Translated by Rabbi Lazer Brody
Rashi tells us that according to Rabbi Yitzchak, the Torah should have really begun with the commandment of observing the New Moon, which was the first commandment that Hashem gave to the Jewish People. So why does the Torah begin with the story of creation? King David says in Psalm 111:6, “He declared the power of His deeds to His people to give them the lands of nations." Rashi concludes that if the nations of the world tell Israel that they are thieves for having conquered the lands of the seven Canaanite nations, then Israel can respond that the whole world belongs to Hashem; He created it and He gave it to whomever He wants to. If He wants to, He gives theLand of Israel to them, and if He wants to, He gives it to us.
The very first passage of the Torah is small in size but prodigious in its message. We learn here the first foundation of emuna, the pure and complete belief in Hashem. The Torah is not a story book or a history book, but a practical instruction manual that teaches us how to live our lives and to observe Hashem's commandments. So therefore, as Rashi explains, we would expect the Torah to begin with the first practical commandment, to begin counting the months of the year from Nissan, as we are told in Parshat Bo. So why did the Torah begin with the story of creation, which has no practical directives?
By way of the story of creation, theTorah is teaching us that Hashem is Master of the World; this is the foundation of our emuna. He not only created the world, but He vitalizes and sustains it to this very day. Everything in creation is subservient to Hashem's exclusive control. He decides where every nation shall dwell. He alone decides which nation shall live permanently in one place, which nation shall be exiled, and which nation shall disappear from the face of the earth. Hashem's exclusive sovereignty over all of creation determines what happens in the world.
Rashi cites the above-mentioned passage from Psalm 111, “He declared the power of His deeds to His people,” since Hashem wanted to inform His people Israel that He alone rules the globe; He decided to give the Holy Land initially to the Canaanite nations. He then took it from them and gave it to Israel. We learn from here that all of Diaspora and exile, both of the Jewish People and of the nations of the world, is a product of Hashem's exact, precision Divine providence. And, just as Hashem governs the nations, He governs the individual. He decides where each person will live, in which house or apartment, and for what duration. Hashem decides who one's neighbors will be. Hashem's mind-boggling Divine providence governs the entire universe from the great galaxies to the tiniest microorganism, with no exception.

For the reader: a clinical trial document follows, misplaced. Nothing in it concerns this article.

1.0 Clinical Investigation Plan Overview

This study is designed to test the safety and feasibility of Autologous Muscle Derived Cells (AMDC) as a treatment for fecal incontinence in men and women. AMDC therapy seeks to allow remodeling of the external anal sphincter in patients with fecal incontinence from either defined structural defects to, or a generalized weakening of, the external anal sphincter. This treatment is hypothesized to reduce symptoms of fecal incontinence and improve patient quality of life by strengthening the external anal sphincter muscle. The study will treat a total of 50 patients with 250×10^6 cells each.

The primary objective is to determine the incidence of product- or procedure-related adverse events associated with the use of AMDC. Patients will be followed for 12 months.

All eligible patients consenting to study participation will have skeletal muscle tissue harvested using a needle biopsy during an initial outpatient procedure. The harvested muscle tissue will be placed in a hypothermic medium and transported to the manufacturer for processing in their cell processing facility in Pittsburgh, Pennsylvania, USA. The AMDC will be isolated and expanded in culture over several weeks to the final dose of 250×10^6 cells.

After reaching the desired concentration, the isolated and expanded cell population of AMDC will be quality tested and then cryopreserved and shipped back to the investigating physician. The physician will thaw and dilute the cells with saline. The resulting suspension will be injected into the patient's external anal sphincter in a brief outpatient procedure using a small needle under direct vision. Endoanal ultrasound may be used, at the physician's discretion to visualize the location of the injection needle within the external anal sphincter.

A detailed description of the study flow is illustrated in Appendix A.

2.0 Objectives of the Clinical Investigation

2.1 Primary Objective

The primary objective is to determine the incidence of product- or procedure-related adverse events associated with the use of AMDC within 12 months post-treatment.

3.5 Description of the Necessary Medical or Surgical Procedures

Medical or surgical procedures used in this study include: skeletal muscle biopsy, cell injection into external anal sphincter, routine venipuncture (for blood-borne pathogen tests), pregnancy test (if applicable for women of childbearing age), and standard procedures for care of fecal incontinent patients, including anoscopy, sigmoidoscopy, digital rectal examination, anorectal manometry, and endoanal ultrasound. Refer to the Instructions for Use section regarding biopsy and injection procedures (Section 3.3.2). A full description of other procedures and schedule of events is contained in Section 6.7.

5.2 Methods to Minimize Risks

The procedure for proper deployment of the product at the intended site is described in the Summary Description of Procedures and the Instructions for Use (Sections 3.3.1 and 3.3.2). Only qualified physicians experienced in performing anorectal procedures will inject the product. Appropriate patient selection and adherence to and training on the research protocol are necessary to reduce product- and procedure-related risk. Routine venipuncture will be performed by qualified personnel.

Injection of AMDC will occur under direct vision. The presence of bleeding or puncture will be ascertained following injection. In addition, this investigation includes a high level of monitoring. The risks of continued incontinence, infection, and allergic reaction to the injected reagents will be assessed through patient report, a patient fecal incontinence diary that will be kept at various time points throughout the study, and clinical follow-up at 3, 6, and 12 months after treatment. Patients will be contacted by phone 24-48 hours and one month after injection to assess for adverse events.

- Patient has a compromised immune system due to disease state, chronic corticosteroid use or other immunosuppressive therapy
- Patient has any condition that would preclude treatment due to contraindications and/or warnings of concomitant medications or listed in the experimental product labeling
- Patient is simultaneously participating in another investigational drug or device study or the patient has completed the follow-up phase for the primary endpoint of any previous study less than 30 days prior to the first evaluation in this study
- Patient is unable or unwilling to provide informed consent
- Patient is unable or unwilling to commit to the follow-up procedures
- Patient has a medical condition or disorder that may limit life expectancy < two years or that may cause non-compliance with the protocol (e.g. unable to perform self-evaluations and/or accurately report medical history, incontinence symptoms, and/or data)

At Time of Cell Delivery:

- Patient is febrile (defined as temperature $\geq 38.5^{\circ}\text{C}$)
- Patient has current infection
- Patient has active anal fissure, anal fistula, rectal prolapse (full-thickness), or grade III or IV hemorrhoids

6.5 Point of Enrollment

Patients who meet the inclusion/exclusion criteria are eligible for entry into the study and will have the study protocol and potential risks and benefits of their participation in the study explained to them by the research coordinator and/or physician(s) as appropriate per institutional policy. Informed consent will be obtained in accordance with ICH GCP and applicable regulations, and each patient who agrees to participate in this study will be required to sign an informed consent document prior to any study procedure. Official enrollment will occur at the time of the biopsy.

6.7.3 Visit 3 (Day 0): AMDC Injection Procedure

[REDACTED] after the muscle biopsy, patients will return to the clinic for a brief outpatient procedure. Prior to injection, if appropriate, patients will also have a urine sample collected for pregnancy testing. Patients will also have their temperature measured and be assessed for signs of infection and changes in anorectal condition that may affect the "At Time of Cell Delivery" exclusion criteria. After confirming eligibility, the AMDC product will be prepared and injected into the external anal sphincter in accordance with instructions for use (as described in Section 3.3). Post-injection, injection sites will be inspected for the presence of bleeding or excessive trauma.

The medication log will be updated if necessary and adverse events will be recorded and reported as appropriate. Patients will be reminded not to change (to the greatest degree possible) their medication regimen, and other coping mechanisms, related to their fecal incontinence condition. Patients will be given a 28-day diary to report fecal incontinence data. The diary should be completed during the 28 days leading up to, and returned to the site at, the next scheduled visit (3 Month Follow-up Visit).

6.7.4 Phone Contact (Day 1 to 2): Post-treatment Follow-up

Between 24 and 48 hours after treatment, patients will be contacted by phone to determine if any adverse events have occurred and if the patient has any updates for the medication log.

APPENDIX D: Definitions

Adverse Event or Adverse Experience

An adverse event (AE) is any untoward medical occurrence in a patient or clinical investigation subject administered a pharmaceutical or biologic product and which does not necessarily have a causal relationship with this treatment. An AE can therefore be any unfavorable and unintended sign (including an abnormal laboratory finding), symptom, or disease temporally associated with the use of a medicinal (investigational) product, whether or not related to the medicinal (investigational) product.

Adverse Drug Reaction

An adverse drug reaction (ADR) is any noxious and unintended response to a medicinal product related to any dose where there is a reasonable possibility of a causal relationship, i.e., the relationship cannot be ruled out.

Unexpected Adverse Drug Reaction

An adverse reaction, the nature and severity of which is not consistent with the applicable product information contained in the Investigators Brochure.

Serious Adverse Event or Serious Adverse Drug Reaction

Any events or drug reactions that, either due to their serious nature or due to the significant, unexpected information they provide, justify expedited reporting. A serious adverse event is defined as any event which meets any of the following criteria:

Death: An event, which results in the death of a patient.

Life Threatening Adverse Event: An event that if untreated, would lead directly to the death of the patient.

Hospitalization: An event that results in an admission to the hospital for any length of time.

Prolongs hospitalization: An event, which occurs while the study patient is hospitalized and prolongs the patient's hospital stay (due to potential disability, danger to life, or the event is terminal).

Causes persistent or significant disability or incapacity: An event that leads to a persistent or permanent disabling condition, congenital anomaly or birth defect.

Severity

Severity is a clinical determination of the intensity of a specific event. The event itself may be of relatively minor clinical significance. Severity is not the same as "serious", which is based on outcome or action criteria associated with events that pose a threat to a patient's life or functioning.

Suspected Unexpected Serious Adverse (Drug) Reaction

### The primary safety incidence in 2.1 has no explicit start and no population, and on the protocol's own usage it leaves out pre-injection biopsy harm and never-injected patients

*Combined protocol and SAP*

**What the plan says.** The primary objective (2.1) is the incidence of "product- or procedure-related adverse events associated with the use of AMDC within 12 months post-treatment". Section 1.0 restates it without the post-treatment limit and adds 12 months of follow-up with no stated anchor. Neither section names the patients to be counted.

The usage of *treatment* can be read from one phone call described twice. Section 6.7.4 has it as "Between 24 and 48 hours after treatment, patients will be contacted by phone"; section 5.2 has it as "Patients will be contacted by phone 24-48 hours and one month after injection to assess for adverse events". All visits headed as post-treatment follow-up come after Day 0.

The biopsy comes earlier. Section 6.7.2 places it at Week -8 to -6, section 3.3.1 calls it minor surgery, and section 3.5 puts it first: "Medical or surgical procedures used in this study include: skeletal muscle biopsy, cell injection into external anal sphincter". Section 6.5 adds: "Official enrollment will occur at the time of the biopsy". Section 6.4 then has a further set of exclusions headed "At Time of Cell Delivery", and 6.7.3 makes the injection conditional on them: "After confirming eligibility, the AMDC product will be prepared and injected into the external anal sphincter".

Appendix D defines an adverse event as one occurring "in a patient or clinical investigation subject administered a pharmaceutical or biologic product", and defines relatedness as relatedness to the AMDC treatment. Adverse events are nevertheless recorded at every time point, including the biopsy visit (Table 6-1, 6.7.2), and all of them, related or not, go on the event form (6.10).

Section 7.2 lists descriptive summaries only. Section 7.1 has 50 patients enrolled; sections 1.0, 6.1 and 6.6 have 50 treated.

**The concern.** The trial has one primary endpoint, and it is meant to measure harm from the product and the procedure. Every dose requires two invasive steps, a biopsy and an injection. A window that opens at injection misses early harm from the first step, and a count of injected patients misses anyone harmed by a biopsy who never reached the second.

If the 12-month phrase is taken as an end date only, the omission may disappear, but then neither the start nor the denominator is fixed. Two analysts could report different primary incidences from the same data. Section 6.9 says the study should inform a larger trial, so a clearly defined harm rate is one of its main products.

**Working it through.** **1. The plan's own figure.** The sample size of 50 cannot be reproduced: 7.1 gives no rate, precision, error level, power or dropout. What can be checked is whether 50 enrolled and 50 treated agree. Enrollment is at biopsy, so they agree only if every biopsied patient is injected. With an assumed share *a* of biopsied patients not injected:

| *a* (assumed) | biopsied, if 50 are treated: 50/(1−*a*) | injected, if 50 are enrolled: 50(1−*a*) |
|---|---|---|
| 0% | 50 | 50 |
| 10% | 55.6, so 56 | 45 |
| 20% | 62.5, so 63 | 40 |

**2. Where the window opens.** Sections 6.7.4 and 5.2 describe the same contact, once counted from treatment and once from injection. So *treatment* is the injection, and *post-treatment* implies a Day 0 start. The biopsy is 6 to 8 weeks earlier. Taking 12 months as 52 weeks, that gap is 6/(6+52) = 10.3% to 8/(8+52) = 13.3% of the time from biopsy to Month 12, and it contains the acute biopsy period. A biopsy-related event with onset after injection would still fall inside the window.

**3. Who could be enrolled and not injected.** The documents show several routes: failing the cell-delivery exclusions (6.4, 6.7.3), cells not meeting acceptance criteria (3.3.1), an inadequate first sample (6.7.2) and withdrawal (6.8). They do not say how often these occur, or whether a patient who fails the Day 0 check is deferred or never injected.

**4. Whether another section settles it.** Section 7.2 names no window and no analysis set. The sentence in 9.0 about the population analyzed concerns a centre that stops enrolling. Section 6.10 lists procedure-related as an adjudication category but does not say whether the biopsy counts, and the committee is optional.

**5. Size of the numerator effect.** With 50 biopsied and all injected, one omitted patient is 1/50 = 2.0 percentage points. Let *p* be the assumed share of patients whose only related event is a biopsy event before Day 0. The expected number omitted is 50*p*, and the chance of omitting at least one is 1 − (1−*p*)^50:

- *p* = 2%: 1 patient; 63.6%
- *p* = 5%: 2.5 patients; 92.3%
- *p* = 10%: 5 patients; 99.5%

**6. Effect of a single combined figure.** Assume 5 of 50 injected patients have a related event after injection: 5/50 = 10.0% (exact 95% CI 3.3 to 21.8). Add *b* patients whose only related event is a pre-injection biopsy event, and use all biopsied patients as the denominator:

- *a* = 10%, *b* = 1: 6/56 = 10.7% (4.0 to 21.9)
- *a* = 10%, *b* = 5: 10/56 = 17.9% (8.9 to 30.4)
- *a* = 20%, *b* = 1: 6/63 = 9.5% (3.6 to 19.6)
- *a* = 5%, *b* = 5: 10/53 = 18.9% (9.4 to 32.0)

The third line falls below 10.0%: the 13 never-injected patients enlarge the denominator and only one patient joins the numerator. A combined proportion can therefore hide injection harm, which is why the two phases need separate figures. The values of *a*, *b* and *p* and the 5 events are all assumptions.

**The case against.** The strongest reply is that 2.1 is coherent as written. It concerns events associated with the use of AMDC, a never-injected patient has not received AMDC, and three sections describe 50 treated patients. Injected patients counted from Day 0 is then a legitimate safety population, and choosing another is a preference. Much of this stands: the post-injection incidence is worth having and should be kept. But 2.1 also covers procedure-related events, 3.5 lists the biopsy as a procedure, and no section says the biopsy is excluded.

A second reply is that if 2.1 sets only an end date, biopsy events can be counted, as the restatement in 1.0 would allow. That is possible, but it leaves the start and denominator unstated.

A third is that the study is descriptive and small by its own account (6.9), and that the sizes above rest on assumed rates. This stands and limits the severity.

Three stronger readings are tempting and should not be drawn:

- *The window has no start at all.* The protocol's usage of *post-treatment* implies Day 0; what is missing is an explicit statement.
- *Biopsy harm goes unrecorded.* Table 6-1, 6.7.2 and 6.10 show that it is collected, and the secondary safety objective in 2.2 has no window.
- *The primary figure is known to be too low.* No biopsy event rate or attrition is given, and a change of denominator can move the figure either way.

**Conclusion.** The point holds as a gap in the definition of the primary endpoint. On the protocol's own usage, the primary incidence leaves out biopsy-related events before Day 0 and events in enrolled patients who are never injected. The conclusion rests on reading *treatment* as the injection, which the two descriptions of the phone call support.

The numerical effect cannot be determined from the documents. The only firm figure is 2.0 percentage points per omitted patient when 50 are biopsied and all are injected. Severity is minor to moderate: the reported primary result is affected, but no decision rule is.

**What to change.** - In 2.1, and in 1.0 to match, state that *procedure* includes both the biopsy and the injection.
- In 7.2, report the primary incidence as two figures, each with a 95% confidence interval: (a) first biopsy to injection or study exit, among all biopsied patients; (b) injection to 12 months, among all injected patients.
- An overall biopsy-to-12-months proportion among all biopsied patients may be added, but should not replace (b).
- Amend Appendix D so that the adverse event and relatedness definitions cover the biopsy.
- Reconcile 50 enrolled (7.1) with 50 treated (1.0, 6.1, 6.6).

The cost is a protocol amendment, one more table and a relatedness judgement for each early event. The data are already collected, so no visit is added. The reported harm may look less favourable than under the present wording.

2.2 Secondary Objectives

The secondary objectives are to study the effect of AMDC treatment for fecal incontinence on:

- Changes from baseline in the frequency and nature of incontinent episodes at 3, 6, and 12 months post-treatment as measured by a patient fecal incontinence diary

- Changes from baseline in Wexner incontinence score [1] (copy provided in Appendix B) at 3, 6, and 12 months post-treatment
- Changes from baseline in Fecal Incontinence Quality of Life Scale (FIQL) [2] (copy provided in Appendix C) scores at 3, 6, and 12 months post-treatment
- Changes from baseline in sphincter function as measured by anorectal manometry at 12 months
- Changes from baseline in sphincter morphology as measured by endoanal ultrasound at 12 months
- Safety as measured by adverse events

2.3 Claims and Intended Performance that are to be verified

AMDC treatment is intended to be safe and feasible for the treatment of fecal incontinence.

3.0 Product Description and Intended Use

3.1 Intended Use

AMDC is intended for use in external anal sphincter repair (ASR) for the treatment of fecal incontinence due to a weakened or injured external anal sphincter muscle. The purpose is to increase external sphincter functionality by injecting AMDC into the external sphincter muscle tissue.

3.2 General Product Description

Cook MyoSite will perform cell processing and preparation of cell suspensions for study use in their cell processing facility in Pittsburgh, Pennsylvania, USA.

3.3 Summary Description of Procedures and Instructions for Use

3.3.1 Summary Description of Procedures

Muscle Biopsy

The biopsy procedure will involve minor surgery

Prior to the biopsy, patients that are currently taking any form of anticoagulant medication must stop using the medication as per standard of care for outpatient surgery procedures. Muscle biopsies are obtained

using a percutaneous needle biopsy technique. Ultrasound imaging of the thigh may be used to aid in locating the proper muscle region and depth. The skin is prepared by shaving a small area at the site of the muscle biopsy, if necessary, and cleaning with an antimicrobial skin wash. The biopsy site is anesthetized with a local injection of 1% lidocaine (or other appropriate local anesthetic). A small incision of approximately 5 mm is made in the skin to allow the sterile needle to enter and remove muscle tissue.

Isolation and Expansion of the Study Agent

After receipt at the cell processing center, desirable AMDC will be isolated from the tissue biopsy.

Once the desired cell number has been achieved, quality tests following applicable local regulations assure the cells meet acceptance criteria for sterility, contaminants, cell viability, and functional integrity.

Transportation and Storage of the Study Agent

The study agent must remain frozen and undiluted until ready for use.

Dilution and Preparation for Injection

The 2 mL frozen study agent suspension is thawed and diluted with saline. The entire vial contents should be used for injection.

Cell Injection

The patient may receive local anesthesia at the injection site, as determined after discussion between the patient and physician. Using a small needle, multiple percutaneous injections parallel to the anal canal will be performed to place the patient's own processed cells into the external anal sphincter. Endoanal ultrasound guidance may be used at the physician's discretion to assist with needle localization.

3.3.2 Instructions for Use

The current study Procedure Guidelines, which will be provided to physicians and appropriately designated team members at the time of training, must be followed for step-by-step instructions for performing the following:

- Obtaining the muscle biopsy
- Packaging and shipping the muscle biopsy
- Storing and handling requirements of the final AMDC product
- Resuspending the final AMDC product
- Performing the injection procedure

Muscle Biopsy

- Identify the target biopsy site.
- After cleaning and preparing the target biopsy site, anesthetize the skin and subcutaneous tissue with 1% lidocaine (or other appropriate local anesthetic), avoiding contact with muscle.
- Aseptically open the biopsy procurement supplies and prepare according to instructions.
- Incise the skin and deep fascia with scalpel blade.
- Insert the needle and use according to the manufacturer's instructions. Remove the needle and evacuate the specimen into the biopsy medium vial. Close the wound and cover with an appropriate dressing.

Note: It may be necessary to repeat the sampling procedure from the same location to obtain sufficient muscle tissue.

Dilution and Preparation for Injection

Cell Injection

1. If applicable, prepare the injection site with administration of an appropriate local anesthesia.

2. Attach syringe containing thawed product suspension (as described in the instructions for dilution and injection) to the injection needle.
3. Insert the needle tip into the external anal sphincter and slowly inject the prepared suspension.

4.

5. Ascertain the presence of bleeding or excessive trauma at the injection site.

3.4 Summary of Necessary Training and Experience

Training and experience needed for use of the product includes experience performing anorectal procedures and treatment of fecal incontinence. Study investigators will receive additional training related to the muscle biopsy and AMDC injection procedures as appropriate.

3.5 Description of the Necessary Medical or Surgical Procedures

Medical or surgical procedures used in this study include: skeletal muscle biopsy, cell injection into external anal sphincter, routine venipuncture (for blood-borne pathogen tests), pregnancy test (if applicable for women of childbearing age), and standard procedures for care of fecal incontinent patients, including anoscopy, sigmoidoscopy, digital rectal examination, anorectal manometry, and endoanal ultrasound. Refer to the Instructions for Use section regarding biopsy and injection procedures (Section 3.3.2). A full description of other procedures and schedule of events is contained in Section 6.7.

From the Torah's outset, we learn that everything is in Hashem's hands. Not only did he create heaven and earth In the beginning, but He creates them anew and sustains them every single day. King David says (Psalm 119:89-90), "Forever, Hashem, Your word stands firm in the Heavens...You established the earth and it endures." This passages teaches that both heaven and earth exist only by virtue of Hashem's ongoing command, for "the word of Hashem shall stand forever" (Isaiah 40:8).
Rashi's elaboration- "He created it and He gave it to whomever He wants to. If He wants to, He gives it [theLand of Israel] to them, and if He wants to, He gives it to us" - is directly in line with his commentary about the creation of the sun, moon and stars (Genesis 1:14). All the creations were essentially created on the first day of creation, but each was put in its specific place on its designated day of creation. We learn from here that everything in the universe - the creations, their actions and whatever happens to them in general and in particular forever - is the product of Divine forethought and providence.
Along this line of thinking, already from the time of creation, it was decided that the Land of Israel would first be given to the Canaanite nations, and at the right time, it would be given to the Jewish People. According to Rashi, this is what we must tell the nations of the world: "Hashem is the Master of the world, and everything He does is the result of His forethought at the time of creation; you cannot complain that the Jews conquered the Land of Israel. Since we are here, miraculously in the midst of so many hostile neighbors who outnumber us one-hundred fold - it is a sign that Hashem wants us to be here!" And, if Hashem wants us to be here, we should do everything in our power to leave the lands of our exile and to come home right away - the sooner the better.